Diana Lys, Ed.D., assistant dean for educator preparation and accreditation at the UNC School of Education, reflects on the impact of the North Carolina Teaching Fellows program, what our fellows receive through the program, and how those fellows serve North Carolina.
Five years ago, the UNC School of Education was one of five North Carolina universities selected to participate in a program aimed at supporting students preparing for a teaching career in the fields of science, technology, engineering, math, or special education.
These promising educators-in-training would be the new North Carolina Teaching Fellows.
The North Carolina Teaching Fellows program (NCTF), which revived a long-running educator loan forgiveness program, was established to recruit, prepare, and support students attending North Carolina educator preparation programs with aspirations of becoming STEM or special education teachers for the state’s public schools.
We joined NC State University, UNC-Charlotte, Elon University, and Meredith College as the five selected by the North Carolina Teaching Fellows Commission. Here at the School of Education, graduates of Carolina’s Master of Arts in Teaching (MAT) program and the UNC-BEST program, provide North Carolina with much-needed teachers in special education and STEM classrooms.
Teaching Fellows receive up to $8,250 per year in forgivable loans if they commit to teach in a STEM or a special education area. The program is specifically designed to attract high-quality teachers to low-performing schools by offering an accelerated loan forgiveness schedule for Fellows who agree to teach in a low-performing school.
As faculty member Eric Houck, Ph.D., a Carolina alumnus and a North Carolina Teaching Fellow from the program’s first iteration, said in 2017: “It is critically important for the School of Education to have a role in preparing some of the best and brightest minds the state has for careers as educators.”
This continues to hold true. Carolina continues to prepare the best and brightest minds to lead classrooms and help students, especially the most vulnerable ones, reach their maximum potential. The data show that.
Five years later, it is clear that NCTF creates tremendous impact and can have more of an impact by growing in strategic ways. The 2022 addition of Fayetteville State University, N.C. A&T University, and UNC-Pembroke to the consortium of universities is one of those ways.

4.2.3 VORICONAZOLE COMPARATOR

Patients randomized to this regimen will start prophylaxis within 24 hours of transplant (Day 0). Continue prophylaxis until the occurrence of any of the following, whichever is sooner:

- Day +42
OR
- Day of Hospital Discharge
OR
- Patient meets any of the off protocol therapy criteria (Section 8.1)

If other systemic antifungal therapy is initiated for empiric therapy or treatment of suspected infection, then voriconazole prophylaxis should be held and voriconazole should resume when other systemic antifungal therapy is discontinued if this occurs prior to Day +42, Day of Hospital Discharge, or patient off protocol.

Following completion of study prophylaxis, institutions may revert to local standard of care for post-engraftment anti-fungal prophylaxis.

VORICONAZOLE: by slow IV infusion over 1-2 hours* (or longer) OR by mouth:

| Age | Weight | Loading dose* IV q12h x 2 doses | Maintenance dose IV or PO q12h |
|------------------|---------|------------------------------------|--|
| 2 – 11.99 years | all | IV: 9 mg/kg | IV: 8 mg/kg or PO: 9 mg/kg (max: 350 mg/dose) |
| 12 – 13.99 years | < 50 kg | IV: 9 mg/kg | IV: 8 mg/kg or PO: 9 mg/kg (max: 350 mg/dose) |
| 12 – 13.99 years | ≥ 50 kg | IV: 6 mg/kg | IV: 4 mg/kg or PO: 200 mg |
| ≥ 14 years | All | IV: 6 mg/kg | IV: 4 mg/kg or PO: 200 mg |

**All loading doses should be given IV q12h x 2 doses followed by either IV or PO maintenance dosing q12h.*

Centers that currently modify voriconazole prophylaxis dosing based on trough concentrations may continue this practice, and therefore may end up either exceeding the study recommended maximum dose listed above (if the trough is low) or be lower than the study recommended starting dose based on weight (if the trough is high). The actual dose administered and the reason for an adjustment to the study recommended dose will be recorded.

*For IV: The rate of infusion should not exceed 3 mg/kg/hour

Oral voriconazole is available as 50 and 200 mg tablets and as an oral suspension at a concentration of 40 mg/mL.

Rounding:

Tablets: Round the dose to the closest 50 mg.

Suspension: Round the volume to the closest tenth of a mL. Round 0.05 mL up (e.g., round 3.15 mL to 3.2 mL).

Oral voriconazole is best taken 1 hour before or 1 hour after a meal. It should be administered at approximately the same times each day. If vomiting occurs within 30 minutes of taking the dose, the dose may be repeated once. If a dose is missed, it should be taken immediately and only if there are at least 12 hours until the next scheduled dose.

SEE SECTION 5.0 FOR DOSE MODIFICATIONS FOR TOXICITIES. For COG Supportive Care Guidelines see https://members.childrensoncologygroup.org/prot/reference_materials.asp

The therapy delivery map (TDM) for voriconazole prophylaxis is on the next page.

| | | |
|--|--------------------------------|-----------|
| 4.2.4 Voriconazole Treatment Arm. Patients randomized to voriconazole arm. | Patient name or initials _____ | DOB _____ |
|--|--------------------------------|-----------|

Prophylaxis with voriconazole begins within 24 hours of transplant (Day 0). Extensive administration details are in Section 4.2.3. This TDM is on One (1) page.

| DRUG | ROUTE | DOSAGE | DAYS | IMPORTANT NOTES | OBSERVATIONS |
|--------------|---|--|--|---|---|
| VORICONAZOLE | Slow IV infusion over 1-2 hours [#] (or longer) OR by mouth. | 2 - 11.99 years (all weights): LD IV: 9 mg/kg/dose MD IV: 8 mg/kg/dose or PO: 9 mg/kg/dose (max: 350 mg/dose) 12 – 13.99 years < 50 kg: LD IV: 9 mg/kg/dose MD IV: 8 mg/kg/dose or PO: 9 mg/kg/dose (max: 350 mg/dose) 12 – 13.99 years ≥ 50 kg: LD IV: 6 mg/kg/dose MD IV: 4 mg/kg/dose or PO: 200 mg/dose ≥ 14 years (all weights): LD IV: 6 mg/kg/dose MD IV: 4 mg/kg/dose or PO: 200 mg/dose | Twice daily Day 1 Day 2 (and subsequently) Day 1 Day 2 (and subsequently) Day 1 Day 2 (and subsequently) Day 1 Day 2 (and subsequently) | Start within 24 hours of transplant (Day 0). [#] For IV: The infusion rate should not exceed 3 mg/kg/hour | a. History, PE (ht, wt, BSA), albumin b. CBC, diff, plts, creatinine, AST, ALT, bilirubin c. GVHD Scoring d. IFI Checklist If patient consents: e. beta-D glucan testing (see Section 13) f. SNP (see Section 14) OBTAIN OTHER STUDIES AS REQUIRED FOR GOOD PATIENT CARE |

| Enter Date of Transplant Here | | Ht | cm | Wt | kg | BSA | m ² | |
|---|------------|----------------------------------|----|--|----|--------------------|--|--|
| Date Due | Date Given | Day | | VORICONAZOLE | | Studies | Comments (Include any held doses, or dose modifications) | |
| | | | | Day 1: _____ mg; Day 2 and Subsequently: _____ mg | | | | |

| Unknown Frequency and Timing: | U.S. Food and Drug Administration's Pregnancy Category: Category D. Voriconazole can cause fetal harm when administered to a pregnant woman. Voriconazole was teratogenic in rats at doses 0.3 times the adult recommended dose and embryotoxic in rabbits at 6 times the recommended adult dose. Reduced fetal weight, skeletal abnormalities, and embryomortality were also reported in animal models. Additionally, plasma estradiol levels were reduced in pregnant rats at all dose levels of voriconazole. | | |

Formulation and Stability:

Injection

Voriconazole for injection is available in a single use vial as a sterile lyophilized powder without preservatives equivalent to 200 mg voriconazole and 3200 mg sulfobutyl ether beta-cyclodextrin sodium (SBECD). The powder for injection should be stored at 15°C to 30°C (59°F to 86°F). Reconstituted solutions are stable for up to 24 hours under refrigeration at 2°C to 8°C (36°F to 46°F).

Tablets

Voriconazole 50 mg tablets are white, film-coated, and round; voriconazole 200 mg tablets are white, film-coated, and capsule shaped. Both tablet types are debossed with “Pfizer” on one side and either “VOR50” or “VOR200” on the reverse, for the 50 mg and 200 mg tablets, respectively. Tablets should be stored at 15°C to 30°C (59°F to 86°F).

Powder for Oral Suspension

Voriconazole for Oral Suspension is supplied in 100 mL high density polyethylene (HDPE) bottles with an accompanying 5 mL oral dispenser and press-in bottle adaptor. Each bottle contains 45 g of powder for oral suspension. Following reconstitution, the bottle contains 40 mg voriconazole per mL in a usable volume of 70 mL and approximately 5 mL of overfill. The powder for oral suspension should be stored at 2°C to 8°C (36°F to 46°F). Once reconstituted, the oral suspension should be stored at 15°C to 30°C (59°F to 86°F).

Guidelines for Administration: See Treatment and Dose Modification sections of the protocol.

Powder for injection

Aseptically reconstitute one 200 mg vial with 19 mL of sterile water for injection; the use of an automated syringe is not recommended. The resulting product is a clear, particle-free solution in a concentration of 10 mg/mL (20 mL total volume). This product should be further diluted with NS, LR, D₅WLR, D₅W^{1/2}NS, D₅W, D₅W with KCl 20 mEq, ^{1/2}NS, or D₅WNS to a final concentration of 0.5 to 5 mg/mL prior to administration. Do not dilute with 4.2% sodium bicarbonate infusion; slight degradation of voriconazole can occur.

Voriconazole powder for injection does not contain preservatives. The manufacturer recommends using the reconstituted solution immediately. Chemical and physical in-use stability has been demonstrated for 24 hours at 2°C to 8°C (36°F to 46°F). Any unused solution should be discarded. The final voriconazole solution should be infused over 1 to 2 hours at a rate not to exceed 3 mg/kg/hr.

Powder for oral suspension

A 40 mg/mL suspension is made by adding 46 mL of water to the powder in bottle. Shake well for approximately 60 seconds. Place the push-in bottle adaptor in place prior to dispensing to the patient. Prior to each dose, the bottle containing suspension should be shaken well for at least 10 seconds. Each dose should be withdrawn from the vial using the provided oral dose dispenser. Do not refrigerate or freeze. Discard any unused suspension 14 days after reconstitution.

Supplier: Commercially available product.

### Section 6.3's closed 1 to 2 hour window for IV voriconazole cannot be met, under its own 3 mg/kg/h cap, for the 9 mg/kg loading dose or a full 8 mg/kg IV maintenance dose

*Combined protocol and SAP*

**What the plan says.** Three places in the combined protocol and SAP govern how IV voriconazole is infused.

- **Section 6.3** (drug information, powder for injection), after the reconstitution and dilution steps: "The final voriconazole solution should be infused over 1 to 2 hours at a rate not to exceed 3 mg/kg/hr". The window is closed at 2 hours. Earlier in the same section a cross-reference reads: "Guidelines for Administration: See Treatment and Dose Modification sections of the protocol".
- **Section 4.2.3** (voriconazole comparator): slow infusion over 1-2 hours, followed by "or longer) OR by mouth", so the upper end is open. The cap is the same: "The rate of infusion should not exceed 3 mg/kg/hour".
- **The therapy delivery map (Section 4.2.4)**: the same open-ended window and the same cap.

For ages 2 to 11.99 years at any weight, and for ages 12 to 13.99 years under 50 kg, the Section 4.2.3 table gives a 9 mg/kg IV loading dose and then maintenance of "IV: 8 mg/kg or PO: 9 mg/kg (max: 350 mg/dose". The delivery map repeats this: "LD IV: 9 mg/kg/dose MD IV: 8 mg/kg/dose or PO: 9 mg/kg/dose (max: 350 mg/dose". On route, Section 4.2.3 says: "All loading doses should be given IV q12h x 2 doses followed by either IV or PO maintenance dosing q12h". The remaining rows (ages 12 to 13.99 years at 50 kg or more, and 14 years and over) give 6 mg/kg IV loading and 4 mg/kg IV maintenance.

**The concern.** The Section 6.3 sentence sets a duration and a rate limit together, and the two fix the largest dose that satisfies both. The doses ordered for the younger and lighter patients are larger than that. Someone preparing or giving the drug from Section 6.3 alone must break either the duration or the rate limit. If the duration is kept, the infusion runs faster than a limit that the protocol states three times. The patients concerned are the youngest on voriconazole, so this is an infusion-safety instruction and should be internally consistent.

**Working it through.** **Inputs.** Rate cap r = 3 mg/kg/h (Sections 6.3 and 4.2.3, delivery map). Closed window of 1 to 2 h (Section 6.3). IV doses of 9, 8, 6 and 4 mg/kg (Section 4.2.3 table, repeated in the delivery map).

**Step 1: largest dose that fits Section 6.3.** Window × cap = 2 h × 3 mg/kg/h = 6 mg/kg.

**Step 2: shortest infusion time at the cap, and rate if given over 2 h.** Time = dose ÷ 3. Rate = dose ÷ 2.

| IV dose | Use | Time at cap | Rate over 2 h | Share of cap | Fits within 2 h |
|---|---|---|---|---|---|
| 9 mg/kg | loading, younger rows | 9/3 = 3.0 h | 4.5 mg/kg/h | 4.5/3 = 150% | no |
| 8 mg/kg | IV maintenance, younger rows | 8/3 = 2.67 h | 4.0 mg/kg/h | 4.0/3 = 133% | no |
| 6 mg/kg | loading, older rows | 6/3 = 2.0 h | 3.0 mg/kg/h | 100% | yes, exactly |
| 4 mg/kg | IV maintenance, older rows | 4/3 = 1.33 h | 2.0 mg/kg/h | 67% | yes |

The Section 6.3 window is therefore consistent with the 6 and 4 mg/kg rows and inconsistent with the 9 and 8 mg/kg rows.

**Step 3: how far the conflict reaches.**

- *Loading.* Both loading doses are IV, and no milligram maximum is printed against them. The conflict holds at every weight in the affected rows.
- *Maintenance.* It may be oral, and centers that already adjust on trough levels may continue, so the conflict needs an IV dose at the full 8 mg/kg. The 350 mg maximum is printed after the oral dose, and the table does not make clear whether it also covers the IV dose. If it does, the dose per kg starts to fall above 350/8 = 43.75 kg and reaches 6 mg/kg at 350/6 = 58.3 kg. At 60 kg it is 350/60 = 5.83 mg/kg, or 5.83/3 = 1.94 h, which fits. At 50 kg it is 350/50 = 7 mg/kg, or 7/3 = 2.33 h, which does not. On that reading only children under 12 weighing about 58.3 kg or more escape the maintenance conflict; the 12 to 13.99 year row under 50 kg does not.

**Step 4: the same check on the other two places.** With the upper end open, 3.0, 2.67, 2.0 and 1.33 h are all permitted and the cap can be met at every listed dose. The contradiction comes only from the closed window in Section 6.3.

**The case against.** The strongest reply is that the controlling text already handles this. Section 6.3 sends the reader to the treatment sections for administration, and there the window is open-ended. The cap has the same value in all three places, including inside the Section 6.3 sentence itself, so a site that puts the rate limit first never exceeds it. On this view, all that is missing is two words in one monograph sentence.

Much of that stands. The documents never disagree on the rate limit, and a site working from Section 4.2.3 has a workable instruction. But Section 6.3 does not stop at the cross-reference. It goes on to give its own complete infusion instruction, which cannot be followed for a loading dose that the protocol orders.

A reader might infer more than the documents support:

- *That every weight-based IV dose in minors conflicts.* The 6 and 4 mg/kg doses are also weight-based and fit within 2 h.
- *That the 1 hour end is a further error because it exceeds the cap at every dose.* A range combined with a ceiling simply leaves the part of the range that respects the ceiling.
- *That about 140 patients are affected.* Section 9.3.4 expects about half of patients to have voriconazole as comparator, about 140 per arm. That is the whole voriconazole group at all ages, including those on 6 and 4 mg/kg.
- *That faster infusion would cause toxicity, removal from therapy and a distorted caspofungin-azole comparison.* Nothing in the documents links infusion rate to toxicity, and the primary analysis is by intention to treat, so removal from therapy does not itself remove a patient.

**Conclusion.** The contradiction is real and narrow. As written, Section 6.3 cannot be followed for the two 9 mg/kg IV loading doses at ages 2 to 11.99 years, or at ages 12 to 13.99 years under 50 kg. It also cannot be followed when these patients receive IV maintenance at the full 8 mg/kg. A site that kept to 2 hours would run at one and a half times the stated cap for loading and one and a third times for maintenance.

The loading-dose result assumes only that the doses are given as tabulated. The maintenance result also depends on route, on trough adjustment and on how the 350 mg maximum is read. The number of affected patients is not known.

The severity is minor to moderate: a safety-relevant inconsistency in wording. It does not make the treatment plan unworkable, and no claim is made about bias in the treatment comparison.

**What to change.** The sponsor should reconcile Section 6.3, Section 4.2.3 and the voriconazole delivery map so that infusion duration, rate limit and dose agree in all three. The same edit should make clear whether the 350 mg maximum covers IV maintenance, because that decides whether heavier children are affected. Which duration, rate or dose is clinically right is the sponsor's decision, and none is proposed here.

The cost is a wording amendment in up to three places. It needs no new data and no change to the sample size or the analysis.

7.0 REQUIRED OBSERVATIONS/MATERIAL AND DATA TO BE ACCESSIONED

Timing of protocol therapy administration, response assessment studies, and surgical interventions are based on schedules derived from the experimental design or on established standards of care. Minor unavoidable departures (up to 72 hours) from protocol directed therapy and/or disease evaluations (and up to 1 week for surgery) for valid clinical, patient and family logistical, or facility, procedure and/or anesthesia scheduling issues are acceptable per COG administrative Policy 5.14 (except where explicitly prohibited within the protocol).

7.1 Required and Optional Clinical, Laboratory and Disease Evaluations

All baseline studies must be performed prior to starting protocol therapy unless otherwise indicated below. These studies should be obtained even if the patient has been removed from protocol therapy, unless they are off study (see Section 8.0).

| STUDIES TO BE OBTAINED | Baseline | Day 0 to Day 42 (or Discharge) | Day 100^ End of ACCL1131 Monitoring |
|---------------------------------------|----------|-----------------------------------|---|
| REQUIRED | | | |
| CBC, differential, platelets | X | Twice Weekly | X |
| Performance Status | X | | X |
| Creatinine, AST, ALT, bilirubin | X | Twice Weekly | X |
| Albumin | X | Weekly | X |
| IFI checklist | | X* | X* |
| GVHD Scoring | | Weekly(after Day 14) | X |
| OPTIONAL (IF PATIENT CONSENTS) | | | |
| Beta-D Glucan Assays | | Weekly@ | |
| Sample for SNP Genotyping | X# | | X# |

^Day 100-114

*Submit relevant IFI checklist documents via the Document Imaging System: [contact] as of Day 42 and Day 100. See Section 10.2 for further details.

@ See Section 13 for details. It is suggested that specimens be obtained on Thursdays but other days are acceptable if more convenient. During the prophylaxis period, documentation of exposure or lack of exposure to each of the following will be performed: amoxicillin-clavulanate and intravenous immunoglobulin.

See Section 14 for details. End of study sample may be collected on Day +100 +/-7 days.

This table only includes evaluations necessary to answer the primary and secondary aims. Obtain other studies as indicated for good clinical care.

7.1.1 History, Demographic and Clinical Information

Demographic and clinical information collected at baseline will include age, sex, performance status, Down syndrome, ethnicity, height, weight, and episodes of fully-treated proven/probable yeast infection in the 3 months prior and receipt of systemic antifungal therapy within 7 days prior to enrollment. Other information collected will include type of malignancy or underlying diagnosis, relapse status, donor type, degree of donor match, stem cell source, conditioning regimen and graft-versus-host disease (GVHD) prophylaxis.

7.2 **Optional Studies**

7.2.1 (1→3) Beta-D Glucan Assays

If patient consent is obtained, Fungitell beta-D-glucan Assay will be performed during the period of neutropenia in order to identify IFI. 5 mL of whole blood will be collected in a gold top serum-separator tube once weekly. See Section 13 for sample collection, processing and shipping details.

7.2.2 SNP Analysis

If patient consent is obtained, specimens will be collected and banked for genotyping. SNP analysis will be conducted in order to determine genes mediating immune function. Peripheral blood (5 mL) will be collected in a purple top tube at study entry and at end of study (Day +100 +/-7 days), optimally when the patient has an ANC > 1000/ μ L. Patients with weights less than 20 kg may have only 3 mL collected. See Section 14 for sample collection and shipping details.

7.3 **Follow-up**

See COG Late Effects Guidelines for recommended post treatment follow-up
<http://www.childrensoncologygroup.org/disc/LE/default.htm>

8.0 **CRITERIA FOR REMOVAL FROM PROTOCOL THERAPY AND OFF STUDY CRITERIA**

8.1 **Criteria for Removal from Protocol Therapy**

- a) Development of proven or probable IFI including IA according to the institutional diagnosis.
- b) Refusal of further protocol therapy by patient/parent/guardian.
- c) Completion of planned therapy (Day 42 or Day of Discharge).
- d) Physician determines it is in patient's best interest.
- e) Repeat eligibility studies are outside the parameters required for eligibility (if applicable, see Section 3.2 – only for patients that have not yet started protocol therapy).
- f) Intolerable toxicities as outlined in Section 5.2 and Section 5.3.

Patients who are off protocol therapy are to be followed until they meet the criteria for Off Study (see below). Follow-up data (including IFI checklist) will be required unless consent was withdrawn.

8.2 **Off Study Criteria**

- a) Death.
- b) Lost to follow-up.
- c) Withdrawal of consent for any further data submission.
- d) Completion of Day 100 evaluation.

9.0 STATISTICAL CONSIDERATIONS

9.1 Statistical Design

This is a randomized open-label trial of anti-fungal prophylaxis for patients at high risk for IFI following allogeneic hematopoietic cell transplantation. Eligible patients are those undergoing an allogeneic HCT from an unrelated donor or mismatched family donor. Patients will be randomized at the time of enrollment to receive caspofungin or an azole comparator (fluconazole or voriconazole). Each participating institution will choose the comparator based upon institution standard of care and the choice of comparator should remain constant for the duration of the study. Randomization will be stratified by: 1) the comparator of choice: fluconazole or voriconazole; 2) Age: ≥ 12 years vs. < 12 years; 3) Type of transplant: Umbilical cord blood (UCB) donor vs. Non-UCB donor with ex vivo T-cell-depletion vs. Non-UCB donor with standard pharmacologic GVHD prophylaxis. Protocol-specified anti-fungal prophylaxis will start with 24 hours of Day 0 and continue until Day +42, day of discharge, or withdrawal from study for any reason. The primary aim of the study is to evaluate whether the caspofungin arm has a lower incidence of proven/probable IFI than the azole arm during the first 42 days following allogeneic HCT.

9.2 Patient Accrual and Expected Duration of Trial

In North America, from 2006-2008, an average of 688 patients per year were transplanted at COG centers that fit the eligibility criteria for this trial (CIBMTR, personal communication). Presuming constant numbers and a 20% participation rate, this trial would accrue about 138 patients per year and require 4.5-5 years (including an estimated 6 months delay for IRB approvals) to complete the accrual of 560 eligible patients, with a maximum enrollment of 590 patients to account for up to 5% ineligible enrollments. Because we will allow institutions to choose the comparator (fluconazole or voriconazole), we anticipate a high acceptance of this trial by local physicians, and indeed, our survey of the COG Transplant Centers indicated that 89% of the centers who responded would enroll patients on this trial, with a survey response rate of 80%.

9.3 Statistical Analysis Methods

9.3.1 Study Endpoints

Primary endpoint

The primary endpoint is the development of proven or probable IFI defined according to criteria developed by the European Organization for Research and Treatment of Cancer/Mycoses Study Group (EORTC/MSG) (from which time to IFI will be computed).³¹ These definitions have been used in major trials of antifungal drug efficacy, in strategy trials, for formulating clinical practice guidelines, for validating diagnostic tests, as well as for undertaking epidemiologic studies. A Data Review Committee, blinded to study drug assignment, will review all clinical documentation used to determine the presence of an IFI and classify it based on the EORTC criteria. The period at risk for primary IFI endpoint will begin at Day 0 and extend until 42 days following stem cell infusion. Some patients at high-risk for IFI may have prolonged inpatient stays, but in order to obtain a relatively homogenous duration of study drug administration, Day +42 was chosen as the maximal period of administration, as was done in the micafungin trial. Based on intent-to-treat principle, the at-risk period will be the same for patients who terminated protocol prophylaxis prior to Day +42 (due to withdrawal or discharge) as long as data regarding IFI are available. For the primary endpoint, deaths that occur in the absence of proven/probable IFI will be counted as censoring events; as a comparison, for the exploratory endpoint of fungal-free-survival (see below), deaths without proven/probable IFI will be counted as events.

What the data shows
In my role at the School, data drive my work. Data help to show our impact. They help us to improve our programs that empower educators of tomorrow. They help tell the story of what a Carolina-educated teacher means for North Carolina schools and students.
Since 2017 when the NCTF program re-launched, UNC-Chapel Hill has welcomed 66 Teaching Fellows to campus. By the end of this academic year, 40 of those Teaching Fellows will have graduated, going on to teaching careers.
Through our yearlong Master of Arts in Teaching program, we can quickly graduate Teaching Fellows into North Carolina classrooms. And those Teaching Fellows and teaching graduates quickly make measurable impact in those classrooms.
A 2019 report prepared for the UNC System Office by the Education Policy Initiative at Carolina evaluated the effectiveness of Carolina teachers. Its results show that UNC-Chapel Hill prepared effective teachers, especially in secondary STEM subject areas. The findings are also evident for economically disadvantaged and minority students, demonstrating our educator preparation programs’ strong commitment to social justice in serving marginalized and underserved populations.
The report examined student test scores on End-of-Grade exams for North Carolina teachers to determine the effectiveness of teachers who graduated from UNC System universities. The study calculated how many additional months of student learning were achieved in Carolina-prepared teachers’ classrooms beyond an expected number of months of learning.
Among the findings, among overall student populations:
- In elementary math, students gained 1.26 additional months.
- In middle school math, students gained 1.73 additional months.
- In middle school science, students gained 2.4 additional months.
- In high school biology, students gained 2.2 additional months.
Larger gains, according to the report, were among students from economically disadvantaged and minority populations, and from struggling schools.